Japan Inc.'S Outpost On The Hudson

The little shopping mall has been renamed Fort Lee Plaza. Back in the 1970s, when it was Cardinale Square, I first ate raw fish here, brought by a friend to what must have been one of the original sushi houses in the New York area.

That establishment, gone now, served its purpose as a toehold, catering to a trickle of corporate transients that has since turned into a substantial community of Japanese families and businesses. Some 6,000 Japanese now live in Fort Lee, another 14,000 elsewhere in Bergen County, across the Hudson River from New York City. While the executives still are rotated in and out, the community flourishes.

SWEEPING VIEWS. On Main Street, Vendetta's Deli is still there, a relic of the days when the town was so populated by working-class Italians that it was known jokingly as "Fort-a Lee." By the 1970s, the neighborhood began changing as affluent newcomers flooded into luxury high rises atop the Palisades, with spectacular views of the place they were deserting, Manhattan. Boutiques and trendy restaurants pushed out the corner grocery and cigar stores.

The second wave of wealth, the Japanese, followed. With them came dozens of businesses that cater to their needs. Down a steep hill, just over the town line in neighboring Edgewater, is a small but precise piece of Japan: the Yaohan Plaza. It's a sprawling shopping complex--a mecca for Japanese seeking the comforts of home. A supermarket carries all sorts of Japanese staples and delicacies, including fresh fruit shipped in by airfreight. The cashiers are American, but almost all the shoppers are Japanese. Their cars jam the parking lot on weekends, and buses bring in more shoppers from all over the metropolitan area. A food court offers an array of Japanese dishes, while satellite stores offer everything from golf gear to Japanese books to the latest electronic gadgets from Tokyo.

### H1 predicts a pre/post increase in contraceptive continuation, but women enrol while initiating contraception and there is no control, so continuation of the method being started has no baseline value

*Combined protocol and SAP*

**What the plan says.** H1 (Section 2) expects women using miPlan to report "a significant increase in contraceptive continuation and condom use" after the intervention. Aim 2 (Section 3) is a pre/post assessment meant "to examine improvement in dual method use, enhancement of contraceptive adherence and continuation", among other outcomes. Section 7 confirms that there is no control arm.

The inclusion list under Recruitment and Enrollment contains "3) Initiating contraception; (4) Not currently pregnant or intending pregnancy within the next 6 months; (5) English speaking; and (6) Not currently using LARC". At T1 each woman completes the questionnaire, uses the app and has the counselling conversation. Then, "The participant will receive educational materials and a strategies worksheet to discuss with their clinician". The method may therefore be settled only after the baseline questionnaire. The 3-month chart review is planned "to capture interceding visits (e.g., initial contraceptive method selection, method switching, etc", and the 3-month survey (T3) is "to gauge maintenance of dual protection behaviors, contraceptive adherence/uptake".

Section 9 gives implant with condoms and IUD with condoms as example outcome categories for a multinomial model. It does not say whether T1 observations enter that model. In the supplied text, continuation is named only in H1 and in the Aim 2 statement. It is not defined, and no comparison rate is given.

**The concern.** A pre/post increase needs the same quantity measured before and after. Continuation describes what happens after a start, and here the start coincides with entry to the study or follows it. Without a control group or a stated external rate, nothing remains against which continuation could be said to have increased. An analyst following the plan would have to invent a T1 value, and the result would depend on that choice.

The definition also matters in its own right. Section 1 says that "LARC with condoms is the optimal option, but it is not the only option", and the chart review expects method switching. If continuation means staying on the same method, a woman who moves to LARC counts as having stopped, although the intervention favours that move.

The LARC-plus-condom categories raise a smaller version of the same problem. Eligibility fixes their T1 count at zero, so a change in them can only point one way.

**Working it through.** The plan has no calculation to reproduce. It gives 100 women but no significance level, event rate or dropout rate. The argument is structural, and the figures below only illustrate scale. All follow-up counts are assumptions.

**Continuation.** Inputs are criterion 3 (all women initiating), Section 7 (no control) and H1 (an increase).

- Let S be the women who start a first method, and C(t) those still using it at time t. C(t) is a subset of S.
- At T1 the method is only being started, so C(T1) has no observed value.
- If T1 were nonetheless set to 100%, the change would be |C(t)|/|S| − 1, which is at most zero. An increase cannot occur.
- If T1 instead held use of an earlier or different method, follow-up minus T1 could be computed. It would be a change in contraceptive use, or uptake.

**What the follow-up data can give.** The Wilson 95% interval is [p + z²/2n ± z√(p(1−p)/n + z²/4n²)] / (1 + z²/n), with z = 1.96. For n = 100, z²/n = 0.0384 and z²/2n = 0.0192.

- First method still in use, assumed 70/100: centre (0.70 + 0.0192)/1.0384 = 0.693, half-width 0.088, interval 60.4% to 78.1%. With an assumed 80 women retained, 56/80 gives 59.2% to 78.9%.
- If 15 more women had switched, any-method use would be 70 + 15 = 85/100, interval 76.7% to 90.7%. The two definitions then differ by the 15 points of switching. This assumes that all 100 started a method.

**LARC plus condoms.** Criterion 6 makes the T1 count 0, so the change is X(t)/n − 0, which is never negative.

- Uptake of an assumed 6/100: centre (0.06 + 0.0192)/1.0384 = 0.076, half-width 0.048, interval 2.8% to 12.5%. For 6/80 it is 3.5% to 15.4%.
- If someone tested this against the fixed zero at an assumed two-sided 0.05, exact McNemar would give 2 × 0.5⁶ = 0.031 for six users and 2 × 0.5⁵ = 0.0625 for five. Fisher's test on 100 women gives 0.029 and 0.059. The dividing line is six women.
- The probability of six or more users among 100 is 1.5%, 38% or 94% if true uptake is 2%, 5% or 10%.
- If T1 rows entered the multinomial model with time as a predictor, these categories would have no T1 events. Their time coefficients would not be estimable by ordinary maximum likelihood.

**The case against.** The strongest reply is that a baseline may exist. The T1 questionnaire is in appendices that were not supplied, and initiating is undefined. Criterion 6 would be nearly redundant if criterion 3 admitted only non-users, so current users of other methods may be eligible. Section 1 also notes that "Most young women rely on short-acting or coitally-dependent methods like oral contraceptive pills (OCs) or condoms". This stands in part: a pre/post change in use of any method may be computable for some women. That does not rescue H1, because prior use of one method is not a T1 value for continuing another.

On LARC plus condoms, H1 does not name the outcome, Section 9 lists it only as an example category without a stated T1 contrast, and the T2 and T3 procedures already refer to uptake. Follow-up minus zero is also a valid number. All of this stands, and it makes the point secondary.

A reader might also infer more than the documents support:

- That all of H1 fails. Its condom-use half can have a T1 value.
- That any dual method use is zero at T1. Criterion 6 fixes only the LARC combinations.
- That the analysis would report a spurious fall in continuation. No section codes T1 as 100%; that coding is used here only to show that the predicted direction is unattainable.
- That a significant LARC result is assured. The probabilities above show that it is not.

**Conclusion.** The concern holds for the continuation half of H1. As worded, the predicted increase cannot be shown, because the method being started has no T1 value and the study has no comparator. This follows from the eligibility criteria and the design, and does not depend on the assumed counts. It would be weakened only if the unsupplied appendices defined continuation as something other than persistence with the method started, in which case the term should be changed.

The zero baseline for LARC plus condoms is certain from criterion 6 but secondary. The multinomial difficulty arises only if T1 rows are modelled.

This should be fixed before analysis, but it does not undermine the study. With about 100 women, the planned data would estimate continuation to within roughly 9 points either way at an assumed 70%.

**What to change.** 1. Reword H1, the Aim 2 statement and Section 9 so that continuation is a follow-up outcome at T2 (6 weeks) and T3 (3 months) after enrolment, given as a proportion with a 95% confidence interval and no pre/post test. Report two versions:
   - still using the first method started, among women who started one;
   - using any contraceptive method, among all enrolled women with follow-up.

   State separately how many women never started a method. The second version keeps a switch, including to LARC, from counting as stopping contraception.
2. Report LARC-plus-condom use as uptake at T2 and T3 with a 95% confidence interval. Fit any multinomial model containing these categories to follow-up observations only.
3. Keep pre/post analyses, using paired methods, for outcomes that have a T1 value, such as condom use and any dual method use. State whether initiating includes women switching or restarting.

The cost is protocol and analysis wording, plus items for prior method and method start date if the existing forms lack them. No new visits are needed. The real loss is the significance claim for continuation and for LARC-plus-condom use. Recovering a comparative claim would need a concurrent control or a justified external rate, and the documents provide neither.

The Japanese settled here for the most practical reasons. Fort Lee, anchoring the west end of the George Washington Bridge, makes it a quick zip into Manhattan or out to dozens of Japanese corporate offices, including Hitachi, Toyota, Sanyo, Fuji, Sony, and Sharp, scattered about the north Jersey suburbs. With its large stock of luxury high rises, Fort Lee is perfect for well-paid executives who can expect to be called back to Japan on short notice. And the streets are free of Manhattan's street crime.